Sunday Poem: Imposing poses on nature

A poem on the difficulty of seeing and comprehending the world without metaphor or without “posing” its parts in our mental constructs, Wallace Stevens’ “Add This To Rhetoric”:

It is posed and it is posed
But in nature it merely grows.
Stones pose in the falling night;
And beggars dropping to sleep,
They pose themselves and their rags.
Shucks...lavender moonlight falls.
The building pose in the sky
And, as you paint, the clouds,
Grisaille, impearled, profound,
Pfft... In the way you speak
You arrange, the thing is posed,
What in nature merely grows.

To-morrow when the sun,
For all your images,
Comes up as the sun, bull fire,
Your images will have left
No shadow of themselves.
The poses of speech, of paint, 
Of music - Her body lies
Worn out, her arm falls down,
Her fingers touch the ground.
Above her, to the left,
A brush of white, the obscure,
The moon without a shape,
A fringed eye in a crypt.
The sense creates the pose.
In this it moves and speaks.
This is the figure and not
An evading metaphor.

Add this. It is to add.

The first two sentences of this poem lay out the theme, our struggle to understand what “merely grows” using the only tools we have available, mental constructs, within which we pose and pose again the parts of nature. It should go without saying (but I’ll say it anyway), that this applies to scientists as much as it applies to the poet.

As is typical of Wallace Stevens, this poem is enigmatic and relies on metaphors that can be difficult to parse. Also typical of Stevens is the struggle to get away from metaphors and other figures of speech, to get at a reality and truth that is hidden behind our mental categories. A few suggestions for reading this poem:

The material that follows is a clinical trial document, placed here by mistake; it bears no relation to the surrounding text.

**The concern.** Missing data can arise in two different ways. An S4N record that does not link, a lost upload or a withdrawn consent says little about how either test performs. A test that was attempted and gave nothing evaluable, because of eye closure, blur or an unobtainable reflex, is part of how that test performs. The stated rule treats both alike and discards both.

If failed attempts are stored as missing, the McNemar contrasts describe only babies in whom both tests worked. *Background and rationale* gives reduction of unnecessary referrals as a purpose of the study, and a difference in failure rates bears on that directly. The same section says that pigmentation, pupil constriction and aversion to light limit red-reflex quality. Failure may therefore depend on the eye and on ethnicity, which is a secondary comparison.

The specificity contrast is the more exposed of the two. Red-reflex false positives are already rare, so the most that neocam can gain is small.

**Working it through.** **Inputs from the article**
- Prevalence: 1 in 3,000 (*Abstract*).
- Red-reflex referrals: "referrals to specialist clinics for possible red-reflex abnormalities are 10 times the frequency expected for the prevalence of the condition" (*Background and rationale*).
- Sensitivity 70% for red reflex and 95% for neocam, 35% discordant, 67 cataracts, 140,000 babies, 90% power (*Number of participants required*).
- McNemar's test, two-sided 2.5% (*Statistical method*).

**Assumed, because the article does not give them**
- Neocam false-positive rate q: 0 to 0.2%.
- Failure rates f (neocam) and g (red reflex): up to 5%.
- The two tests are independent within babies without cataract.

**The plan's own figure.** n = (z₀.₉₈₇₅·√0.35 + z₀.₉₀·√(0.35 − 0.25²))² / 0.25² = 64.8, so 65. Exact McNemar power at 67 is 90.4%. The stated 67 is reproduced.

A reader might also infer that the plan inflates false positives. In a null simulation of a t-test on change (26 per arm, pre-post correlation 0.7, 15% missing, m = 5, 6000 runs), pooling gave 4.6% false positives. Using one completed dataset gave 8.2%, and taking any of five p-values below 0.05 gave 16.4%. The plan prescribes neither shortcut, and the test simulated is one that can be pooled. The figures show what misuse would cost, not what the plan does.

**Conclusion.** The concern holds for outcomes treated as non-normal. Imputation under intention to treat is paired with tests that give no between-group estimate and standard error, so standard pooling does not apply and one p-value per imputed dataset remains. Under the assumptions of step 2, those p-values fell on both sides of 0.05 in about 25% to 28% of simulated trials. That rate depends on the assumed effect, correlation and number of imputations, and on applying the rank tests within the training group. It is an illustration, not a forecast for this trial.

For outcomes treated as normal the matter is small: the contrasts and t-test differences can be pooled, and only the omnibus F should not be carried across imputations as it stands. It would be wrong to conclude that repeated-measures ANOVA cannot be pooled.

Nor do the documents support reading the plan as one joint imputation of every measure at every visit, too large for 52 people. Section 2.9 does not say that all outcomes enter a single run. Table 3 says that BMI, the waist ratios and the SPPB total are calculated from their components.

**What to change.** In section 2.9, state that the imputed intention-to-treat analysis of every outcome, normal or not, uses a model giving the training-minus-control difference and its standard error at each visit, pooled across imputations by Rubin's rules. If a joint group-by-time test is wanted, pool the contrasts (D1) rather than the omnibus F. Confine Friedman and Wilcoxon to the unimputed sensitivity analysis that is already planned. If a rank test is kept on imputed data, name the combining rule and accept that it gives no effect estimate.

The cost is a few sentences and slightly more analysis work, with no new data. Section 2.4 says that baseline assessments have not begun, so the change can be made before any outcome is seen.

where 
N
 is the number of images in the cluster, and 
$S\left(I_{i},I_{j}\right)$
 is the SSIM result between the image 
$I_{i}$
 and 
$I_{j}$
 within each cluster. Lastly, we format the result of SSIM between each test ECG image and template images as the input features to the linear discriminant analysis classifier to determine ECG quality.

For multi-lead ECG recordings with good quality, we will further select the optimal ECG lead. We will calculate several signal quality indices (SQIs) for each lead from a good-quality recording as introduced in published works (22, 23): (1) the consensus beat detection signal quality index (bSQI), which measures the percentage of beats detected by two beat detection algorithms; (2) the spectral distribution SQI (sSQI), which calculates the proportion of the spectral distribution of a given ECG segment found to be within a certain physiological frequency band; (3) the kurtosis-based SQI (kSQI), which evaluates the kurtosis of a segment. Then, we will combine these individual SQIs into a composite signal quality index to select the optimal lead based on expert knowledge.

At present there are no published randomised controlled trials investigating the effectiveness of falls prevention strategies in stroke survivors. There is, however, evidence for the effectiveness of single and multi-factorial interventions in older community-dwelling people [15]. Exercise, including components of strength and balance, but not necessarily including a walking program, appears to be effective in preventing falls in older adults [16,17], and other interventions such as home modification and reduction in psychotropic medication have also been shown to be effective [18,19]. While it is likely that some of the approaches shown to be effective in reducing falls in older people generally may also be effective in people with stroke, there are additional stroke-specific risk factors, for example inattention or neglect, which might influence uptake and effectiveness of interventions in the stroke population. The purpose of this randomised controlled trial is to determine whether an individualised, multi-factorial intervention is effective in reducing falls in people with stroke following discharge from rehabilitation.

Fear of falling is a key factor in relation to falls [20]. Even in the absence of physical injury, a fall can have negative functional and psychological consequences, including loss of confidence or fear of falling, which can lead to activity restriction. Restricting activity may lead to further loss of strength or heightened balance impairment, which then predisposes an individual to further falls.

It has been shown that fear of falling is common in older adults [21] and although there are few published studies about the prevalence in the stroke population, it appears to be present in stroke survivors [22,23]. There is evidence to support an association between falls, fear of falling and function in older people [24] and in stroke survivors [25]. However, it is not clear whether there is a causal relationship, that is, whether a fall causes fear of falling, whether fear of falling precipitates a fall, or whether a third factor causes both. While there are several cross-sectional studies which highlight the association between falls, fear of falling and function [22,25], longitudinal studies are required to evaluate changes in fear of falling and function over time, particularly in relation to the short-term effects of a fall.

Like most poetry, figures of speech are important, but in this case the poem is about the figures of speech and metaphors we use to describe the world, and thus this poem is packed with them. ‘Falling’ moonlight, ‘dropping’ to sleep, ‘impearled’ clouds, shucks, we just can’t describe something without making reference to something else. And the second stanza is about the elimination of figures and metaphors, as ironically described through an elaborate metaphor of a dead or worn out body in the moonlight.

Finally, a quote by Stephen J. Gould on the connection between metaphor and science, which is quoted very appropriately by Eleanor Cook in her excellent Reader’s Guide to Wallace Stevens, p. 340:

We often think, naively, that missing data are the primary impediments to intellectual progress – just find the right facts and all the problems will dissipate. But barriers are often deeper and more abstract in thought. We must have access to the right metaphor, not only to the requisite information. Revolutionary thinkers are not, primarily, gatherers of fact, but weavers of new intellectual structures. (“For Want of a Metaphor, The Flamingo’s Smile [1985], 151)

Author: Mike White

Genomes, Books, and Science Fiction

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